Preventing Involuntary Infertility
Involuntary infertility often can be prevented. Providers can:
- Counsel clients about STI prevention (see the section on Avoiding STIs in Chapter 22 — Sexually Transmitted Infections, Including HIV, Preventing Sexually Transmitted Infections). Encourage clients to seek treatment as soon as they think they might have an STI or might have been exposed.
- Treat or refer clients with signs and symptoms of STIs and clinical PID (see Sexually Transmitted Infections, Including HIV, Symptoms of Sexually Transmitted Infections). Treating these infections can help to prevent infertility.
- Avoid causing infection by following proper infection-prevention practices when performing medical procedures that pass instruments from the vagina into the uterus, such as IUD insertion(see Infection Prevention in the Clinic, in Chapter 26 – Family Planning Provision).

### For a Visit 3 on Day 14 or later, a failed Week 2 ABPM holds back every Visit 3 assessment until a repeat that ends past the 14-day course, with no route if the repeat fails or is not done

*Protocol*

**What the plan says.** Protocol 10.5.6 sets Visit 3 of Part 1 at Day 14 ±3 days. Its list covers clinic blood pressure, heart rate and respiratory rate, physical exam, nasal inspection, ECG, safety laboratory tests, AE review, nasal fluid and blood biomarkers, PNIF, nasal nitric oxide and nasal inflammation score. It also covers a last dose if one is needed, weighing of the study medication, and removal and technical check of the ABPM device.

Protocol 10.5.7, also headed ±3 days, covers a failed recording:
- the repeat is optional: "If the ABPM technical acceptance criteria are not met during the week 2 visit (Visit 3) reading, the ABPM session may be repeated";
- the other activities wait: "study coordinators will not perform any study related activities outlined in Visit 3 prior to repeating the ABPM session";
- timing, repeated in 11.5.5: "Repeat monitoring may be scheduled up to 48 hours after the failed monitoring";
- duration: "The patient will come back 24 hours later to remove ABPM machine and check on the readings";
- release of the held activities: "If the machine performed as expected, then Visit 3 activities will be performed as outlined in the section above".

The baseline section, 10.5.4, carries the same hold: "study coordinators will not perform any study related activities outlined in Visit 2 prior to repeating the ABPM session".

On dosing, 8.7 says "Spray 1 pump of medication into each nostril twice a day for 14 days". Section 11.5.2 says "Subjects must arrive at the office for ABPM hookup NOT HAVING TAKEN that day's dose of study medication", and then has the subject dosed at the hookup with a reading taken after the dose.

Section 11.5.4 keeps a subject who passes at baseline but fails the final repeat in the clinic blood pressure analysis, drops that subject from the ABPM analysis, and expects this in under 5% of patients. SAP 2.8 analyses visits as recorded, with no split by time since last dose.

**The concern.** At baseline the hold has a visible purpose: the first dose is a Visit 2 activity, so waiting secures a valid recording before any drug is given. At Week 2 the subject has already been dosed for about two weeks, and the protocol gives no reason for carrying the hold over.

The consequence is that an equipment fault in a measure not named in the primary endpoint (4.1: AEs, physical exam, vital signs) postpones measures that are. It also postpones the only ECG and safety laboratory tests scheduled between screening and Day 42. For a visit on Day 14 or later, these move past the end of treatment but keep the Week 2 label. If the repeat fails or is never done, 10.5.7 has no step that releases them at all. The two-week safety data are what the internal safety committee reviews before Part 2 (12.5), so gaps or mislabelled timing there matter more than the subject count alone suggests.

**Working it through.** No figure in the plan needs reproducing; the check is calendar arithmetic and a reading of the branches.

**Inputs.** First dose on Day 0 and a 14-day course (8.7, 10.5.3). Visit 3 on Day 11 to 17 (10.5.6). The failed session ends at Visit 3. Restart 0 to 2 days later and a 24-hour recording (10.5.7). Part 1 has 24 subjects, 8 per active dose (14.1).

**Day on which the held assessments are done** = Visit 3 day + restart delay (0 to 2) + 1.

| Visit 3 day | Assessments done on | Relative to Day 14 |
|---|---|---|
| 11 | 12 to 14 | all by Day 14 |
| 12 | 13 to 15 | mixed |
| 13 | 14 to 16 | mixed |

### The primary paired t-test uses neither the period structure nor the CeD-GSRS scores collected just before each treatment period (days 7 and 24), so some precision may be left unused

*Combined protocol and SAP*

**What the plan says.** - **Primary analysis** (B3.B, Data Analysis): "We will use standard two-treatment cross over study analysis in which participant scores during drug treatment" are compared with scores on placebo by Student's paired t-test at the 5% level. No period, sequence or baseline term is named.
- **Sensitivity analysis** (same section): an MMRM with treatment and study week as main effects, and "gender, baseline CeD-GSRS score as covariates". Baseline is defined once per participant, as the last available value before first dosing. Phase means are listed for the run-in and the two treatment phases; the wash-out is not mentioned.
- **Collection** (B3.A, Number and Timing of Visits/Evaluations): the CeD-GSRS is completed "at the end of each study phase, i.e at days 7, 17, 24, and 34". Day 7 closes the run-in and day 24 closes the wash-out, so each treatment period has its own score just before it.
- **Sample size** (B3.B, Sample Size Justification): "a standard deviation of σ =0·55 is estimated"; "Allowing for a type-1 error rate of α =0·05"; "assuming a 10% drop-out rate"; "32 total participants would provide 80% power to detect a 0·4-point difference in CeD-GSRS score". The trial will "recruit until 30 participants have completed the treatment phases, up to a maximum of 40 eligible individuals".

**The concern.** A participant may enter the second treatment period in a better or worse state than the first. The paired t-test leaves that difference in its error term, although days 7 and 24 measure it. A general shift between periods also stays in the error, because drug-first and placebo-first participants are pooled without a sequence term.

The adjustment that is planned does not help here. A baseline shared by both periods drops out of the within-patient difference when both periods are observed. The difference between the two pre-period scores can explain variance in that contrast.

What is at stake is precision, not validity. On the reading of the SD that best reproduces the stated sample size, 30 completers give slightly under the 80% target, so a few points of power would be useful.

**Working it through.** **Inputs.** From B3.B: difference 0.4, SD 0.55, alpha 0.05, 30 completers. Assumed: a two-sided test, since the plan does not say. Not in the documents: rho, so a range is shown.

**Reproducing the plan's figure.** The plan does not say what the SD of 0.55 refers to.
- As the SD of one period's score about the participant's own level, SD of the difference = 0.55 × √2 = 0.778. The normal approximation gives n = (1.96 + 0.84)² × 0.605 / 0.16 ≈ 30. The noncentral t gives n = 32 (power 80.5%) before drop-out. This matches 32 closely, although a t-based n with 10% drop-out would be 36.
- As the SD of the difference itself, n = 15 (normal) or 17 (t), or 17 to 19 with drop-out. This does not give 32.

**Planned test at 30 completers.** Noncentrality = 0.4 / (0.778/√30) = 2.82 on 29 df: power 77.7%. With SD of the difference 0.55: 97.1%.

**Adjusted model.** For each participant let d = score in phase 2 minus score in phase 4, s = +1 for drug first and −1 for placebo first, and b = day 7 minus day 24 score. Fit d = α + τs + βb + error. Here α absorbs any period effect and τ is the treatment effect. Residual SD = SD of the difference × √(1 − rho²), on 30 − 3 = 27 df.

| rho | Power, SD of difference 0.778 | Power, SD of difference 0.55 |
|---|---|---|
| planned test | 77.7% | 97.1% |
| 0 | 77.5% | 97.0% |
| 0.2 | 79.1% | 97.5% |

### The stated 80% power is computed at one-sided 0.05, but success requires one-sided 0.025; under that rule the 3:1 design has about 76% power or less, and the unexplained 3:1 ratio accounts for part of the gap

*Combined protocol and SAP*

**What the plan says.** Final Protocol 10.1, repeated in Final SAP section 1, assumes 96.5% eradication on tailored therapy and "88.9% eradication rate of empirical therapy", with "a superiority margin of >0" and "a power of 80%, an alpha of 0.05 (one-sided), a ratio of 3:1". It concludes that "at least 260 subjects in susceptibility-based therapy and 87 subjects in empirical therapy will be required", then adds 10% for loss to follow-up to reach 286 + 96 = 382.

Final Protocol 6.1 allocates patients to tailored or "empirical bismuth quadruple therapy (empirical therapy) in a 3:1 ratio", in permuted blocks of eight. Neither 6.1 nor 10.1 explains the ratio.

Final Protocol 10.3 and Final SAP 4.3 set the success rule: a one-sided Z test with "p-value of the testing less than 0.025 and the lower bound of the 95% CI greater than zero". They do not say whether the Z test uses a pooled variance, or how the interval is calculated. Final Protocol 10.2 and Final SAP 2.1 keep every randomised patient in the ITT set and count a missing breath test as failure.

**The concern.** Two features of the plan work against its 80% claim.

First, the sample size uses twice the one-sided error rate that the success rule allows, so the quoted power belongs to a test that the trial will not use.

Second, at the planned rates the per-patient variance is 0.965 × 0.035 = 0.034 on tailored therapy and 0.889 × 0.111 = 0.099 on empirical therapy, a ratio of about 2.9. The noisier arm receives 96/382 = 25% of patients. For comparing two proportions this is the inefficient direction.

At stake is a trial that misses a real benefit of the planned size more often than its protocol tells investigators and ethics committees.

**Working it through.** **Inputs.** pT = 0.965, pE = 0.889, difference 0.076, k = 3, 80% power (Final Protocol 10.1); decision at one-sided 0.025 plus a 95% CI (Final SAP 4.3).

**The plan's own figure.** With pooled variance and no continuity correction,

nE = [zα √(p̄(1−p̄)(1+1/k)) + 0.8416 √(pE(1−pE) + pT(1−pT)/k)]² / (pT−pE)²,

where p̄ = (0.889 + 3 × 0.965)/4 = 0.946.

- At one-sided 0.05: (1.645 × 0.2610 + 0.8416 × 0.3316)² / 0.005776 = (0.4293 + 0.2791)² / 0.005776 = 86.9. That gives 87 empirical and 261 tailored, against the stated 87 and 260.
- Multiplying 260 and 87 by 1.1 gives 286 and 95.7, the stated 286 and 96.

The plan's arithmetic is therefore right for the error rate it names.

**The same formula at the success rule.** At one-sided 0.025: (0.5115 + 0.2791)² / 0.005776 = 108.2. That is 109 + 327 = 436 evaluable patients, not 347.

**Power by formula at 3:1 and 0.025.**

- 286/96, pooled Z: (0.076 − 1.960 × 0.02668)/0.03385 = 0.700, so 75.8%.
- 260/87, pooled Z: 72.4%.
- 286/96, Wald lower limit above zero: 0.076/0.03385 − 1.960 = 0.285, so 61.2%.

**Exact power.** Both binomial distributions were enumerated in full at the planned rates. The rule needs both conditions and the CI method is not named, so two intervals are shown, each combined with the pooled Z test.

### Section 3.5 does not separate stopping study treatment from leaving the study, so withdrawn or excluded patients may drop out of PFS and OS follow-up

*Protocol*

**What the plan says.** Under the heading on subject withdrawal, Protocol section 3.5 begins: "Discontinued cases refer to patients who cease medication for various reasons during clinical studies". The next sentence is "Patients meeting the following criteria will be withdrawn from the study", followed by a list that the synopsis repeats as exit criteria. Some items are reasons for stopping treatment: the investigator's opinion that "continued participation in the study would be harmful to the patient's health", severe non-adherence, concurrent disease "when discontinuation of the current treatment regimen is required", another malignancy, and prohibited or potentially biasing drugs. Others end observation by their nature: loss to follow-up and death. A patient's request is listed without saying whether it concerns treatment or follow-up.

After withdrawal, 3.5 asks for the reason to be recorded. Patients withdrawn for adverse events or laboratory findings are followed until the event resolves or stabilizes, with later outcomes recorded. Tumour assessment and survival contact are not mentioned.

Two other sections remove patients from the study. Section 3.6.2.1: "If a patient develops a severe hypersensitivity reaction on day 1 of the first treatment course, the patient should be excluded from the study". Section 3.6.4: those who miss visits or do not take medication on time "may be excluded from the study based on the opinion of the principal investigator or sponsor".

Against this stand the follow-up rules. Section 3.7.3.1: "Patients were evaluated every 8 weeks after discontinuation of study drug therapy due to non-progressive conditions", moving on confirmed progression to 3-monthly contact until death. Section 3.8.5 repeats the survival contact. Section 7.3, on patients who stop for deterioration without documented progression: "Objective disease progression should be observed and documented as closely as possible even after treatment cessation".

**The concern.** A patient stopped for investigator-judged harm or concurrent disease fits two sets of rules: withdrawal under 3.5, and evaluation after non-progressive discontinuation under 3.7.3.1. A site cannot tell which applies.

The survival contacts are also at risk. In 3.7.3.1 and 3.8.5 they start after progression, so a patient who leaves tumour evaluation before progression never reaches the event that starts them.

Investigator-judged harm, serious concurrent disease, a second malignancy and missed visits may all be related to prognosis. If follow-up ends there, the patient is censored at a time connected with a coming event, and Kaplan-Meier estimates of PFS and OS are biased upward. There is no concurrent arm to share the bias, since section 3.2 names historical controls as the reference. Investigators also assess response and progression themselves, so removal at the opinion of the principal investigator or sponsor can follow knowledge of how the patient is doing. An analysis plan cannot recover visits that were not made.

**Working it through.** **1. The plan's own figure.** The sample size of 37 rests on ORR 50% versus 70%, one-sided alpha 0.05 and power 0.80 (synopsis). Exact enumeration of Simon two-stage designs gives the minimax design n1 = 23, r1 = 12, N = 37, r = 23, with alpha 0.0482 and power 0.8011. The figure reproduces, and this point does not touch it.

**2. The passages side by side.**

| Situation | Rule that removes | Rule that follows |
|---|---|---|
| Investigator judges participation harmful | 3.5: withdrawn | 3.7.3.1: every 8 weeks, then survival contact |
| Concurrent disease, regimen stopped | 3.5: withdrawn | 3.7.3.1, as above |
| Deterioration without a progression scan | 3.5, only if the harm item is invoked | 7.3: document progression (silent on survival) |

- Treat or refer clients with signs or symptoms of infection postpartum or postabortion.
- Help clients with fertility problems become aware of risks to fertility— not only infections but also lifestyle and environmental factors.
- Counsel clients about available options for their future childbearing—that is, fertility preservation techniques such as sperm freezing for men and in vitro fertilization or freezing eggs—if they are being treated or are having surgery for cancer or other diseases that may affect reproductive tissues or organs.